This slide is rather complex to understand, but it conveys the overall benefit of the solution as a whole. It is important to understand that the value proposition from this solution comes from two areas: 1. fraud is prevented, saving the insurer the cost of repairing claims; 2. low risk claims can be sent down a lost cost fast track route, saving a lot of money on processing costs. The larger saving will normally come from the second area. This slide indicates this graphically.
The x-axis on the graph represents all of the claims submitted to an insurer during a set time period. These claims are ranked in descending order of fraud score (fraud score = likelihood of claim to be fraudulent). The y-axis represents the ratio of actual fraud % to average fraud %. Therefore, we would expect claims with a higher fraud score to also score higher on the ratio of actual fraud to average fraud.
Now, without detailed knowledge of the fraud score of a claim, an insurer would be represented by the blue line. i.e. there’s not a lot of difference in the ratio of actual fraud: average fraud between claims that they think are highly likely to be fraudulent vs claims that they think are unlikely to be fraudulent. However, if the insurer had a reliable system to estimate the fraud score of a claim, then they would be represented by the red line which shows a marked difference in the ratio of actual fraud: average fraud between claims that they think are highly likely to be fraudulent vs claims that they think are unlikely to be fraudulent.
If this is the case, then the value of this fraud detection solution lies in the light blue arrows on the graph. The vertical arrow on the LHS of the graph shows the saving on the Forensic or SIU segment of the solution. If the blue and red insurer both chose to send 5000 claims to their forensic unit, then the actual fraud % in the red insurer’s claims will be much higher than the actual fraud % in the blue insurer’s claims. The horizontal arrow on the RHS of the graph indicates the saving on the Fast Track segment of the solution. If both insurers made a decision that all claims with an actual fraud % of <60 can be sent down a low cost, fast track segment, then the red insurer would be able to send all the claims after the 23 000 mark on the x-axis of the graph to SIU. On the other hand, the blue insurer would only be able to send claims from the 35 000 mark on the x-axis of the graph to SIU. Therefore, more of the blue insurer’s claims would need to go to a higher cost assessment channel.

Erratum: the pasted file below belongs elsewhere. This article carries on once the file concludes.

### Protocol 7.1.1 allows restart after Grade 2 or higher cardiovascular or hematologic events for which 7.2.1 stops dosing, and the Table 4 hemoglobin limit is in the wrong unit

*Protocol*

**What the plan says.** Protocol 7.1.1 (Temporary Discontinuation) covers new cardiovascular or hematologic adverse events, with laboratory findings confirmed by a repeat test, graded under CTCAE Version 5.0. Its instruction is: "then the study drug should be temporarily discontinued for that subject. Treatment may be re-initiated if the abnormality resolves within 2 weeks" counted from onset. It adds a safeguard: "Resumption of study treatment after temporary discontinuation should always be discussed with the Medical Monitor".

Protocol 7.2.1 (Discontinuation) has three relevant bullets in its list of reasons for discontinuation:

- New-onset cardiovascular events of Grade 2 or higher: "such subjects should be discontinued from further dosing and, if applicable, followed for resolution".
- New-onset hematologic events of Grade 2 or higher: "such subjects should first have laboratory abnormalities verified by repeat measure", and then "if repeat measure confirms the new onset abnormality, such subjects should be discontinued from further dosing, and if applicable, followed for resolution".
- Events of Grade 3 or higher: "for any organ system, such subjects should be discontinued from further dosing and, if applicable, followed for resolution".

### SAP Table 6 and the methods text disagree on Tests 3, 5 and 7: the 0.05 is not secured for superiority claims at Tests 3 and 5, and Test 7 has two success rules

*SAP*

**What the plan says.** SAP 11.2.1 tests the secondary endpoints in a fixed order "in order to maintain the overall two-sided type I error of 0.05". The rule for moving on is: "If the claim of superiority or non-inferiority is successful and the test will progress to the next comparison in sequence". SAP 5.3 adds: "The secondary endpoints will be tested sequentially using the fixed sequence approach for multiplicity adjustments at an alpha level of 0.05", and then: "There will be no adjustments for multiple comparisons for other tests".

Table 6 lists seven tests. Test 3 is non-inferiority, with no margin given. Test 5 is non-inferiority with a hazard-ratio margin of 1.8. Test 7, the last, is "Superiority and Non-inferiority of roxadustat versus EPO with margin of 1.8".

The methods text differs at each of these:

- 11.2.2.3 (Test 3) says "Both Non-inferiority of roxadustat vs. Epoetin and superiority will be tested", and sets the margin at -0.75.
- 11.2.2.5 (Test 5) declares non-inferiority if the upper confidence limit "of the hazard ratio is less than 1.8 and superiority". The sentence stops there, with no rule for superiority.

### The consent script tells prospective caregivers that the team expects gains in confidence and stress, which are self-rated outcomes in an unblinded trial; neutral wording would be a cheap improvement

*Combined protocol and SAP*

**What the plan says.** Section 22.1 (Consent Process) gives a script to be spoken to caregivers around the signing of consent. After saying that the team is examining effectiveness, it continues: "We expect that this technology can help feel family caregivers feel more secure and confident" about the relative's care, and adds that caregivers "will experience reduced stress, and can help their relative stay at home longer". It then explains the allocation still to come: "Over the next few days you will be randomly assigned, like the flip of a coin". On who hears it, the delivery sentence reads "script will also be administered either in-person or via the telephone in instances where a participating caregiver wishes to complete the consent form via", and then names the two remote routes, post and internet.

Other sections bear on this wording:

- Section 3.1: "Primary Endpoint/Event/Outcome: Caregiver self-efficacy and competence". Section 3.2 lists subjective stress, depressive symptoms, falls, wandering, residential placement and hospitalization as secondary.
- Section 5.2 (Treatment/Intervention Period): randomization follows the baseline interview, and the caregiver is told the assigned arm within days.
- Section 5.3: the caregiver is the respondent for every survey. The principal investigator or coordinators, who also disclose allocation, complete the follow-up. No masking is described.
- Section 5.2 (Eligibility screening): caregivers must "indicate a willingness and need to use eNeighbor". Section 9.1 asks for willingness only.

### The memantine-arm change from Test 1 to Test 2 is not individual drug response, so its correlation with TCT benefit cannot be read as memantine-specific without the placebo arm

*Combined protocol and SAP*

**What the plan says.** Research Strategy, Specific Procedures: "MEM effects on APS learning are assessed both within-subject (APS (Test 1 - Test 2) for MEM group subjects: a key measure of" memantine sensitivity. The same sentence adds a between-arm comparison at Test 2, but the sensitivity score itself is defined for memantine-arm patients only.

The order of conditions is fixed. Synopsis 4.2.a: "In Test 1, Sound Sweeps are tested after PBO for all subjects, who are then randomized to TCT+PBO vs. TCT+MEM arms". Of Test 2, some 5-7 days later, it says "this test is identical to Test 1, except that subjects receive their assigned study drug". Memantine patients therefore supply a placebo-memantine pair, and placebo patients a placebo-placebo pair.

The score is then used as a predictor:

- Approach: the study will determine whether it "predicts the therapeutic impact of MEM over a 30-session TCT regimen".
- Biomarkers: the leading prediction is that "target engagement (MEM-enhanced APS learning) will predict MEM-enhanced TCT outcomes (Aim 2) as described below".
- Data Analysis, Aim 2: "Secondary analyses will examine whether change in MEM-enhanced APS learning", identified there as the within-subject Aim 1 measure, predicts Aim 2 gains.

This slide demonstrates the intended outcomes after implementing the claims segmentation solution. The number of Fast Track/Express Claims (depicted in green on the diagram) should increase as the insurer can now safely send many more claims down this low cost assessment route. This will also have the effect of many more claims being processed quickly which increases overall customer satisfaction.
At the other end of the scale, there may also be an increase in the number of claims sent to the SIU channel. One of the many benefits of the claims segmentation solution is that the number of claims being sent to any channel (including SIU) can be calibrated. Therefore, we will calibrate the solution so that the correct number of claims will get sent to SIU depending on the size of the SIU department within the insurer. Either way, the claims sent to SIU will all be of a higher quality (more likely to be fraudulent) due to the nature of the solution which will result in increase repudiations, thereby saving the insurer money.
Finally, because of the increase in fast track claims (and the possible increase of SIU claims) this will mean that fewer claims will get sent to the ordinary assessment route, which will result in reduced handling costs in this department as depicted in the blue section of the diagram.
Segmentation can be applied to supplier allocation as well. OLRAC SPS has developed a model that can do this.
This is very simplistic. There are obviously processes to deal with this type of exploitation, but it is difficult to monitor. The statistical system completely eliminates the need for this.
This is an example of how the solution works. We analyse all of the claims over a recent claim period and look at the normalised cost which each MBR charges to repair a typical claim. This normalised cost takes into account all factors such as severity of repair, type of car, age of car etc..